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Single Engine Parking

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It’s a narrow channel, and and a tight dock space.  Worse yet, you’ve got a single engine, along with its single prop.  Conventional wisdom tells you that you’re going have a tough time docking the boat inboardbecause of that single screw, without a lot of practice.  Conventional wisdom is wrong.

Yes, it’s easier with twins.  You can back one, forward the other, spin the boat to line it up, both forward (or astern) and ease your way alongside the dock without touching the wheel.  With a single many of us angle the bow toward the dock and add power while swinging the helm at the last second and hoping that we don’t bash the dock or stick the bow into boat ahead, which usually involves a quick pop of reverse power. Or come up a little too far away having to go around and try again

Don’t say you’ve never done any of the above.  However, there are some simple rules that when applied will work:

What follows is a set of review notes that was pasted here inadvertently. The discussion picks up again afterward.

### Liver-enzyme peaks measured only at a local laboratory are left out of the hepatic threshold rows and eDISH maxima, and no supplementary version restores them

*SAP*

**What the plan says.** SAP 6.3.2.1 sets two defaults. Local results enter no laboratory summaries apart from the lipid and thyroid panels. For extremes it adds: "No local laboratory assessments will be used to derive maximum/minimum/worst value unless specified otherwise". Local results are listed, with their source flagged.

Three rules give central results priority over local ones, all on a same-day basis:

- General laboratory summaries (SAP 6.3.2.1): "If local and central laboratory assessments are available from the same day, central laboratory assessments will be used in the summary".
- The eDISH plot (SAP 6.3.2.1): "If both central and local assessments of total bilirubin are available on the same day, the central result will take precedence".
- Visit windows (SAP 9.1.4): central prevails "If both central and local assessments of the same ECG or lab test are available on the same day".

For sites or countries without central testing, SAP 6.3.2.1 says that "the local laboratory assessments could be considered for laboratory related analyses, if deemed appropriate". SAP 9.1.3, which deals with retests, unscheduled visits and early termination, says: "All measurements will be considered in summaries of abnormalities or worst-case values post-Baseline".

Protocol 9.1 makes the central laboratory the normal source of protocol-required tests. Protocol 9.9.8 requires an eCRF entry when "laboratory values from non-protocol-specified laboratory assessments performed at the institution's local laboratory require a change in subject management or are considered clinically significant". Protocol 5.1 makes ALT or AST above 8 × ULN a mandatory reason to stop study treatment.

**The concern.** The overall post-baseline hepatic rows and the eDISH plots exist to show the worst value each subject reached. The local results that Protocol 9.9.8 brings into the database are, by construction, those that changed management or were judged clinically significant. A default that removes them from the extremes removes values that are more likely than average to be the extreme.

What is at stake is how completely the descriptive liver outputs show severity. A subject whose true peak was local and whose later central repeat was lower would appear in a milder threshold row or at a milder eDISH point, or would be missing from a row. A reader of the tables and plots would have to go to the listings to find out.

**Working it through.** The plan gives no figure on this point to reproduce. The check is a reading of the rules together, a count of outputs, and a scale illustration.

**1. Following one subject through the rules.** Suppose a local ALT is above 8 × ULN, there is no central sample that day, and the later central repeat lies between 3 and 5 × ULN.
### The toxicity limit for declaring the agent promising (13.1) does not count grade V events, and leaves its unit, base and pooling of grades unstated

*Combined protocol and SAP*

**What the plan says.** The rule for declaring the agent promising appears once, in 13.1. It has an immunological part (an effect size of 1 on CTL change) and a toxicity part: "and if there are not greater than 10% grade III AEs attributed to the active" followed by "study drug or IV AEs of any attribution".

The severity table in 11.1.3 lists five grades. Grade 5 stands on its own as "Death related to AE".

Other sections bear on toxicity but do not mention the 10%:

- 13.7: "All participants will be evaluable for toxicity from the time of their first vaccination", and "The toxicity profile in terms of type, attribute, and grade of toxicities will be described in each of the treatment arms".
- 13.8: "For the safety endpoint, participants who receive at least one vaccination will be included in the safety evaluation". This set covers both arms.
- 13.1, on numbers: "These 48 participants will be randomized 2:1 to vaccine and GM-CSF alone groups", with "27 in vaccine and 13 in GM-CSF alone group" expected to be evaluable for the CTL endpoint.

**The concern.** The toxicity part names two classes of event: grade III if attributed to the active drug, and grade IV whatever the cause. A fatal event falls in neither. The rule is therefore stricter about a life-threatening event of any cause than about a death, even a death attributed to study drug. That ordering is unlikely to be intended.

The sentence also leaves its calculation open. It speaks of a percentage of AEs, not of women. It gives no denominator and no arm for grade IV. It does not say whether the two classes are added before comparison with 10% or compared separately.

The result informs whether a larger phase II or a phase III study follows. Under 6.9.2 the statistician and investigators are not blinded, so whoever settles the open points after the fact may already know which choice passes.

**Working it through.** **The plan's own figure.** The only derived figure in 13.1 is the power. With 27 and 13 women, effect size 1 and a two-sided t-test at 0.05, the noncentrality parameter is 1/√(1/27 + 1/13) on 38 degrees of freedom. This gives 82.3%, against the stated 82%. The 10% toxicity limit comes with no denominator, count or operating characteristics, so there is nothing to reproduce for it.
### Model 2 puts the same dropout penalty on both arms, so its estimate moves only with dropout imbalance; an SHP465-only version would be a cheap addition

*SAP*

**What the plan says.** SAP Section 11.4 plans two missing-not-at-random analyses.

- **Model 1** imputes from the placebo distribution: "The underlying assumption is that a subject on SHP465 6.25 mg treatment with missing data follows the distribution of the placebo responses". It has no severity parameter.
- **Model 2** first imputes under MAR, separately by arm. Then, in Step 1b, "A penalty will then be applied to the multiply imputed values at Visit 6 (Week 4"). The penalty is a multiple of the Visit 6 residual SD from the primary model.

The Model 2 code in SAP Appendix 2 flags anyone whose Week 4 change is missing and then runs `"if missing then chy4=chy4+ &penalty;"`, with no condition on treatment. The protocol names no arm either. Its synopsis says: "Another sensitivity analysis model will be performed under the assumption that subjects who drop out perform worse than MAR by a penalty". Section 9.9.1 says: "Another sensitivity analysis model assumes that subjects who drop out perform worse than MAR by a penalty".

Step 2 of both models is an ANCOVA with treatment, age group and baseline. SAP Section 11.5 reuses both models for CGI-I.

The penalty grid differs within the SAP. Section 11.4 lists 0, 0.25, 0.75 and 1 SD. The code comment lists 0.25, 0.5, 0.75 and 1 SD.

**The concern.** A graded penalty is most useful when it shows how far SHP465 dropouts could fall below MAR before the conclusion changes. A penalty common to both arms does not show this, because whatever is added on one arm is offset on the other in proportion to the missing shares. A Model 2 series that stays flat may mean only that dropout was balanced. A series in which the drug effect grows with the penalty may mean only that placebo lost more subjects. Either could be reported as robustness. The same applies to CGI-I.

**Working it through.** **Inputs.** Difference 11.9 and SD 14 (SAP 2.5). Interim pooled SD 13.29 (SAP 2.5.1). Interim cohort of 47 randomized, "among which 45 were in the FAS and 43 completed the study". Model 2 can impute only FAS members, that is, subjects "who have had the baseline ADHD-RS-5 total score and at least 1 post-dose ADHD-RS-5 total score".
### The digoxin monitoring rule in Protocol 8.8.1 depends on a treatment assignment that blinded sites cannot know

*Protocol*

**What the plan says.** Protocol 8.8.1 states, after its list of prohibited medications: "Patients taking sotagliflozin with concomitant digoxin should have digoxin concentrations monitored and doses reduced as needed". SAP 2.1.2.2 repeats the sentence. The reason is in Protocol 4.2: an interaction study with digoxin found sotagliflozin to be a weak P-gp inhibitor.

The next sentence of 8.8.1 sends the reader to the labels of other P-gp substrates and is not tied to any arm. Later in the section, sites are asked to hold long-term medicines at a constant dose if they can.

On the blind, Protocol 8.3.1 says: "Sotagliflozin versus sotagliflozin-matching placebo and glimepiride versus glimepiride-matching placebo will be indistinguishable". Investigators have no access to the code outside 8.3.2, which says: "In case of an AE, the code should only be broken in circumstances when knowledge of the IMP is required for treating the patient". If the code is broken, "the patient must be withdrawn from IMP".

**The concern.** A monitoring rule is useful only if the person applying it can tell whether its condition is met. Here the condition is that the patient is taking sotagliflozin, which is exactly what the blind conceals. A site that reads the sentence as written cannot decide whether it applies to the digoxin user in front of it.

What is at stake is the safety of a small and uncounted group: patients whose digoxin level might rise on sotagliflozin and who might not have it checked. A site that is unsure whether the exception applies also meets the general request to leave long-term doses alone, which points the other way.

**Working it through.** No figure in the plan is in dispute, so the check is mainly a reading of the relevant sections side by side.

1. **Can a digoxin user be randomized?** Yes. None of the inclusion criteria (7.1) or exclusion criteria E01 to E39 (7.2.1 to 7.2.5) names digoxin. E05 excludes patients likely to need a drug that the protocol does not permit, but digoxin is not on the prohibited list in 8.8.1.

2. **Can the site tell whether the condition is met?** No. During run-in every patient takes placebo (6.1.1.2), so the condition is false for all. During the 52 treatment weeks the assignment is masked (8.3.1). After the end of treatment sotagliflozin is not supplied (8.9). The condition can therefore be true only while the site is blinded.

Most important – the stern moves First!  We think and feel the bow turning just like the car does, when in fact the boat turns by pushing the stern to one side or the other with pressure on the rudder, and forward motion pushes the bow around.  If you keep this in mind (to the point that you don’t have to think about it), life with a single is easier.

Second – forget the throttle.  Just put the boat into gear, preferably at idle.  She will move, and you shouldn’t be in that much of a hurry.

Third – easy into the dock space.  Pull up parallel to the dock space and a few feet away.  Yes, parallel.  Then, crank the helm all the way away from the dock, and slip the gear into forward for about two seconds.  The immediately go to reverse for the same time interval.  Repeat as necessary, and you’ll find your boat moving sideways into the dock.

Last, wind and current can help or hinder.  And, you’ll want to compensate accordingly.  Obviously, an onshore breeze is really nifty when it helps push you to the dock, An offshore breeze is going make you work harder to get there.  Often, taking down canvas and covers reduces the windage, making things more manageable.  Opening the windows reduces wind surface, sometimes to surprising extent. Current can be as, if not more, interesting, but usually solvable if you just make your starting point a bit up the current, and let it push you  down into your space while you’re working the boat.

You don’t have be brave or too proud.  If you’re having tough time, look over on the dock.  When there are people there, many if not most will be happy to help if you just ask.  And, most of the time, you can just pull away, go around and start over.  You’ll get it in there.

And as in most things nautical, practice helps.

Mike Dwight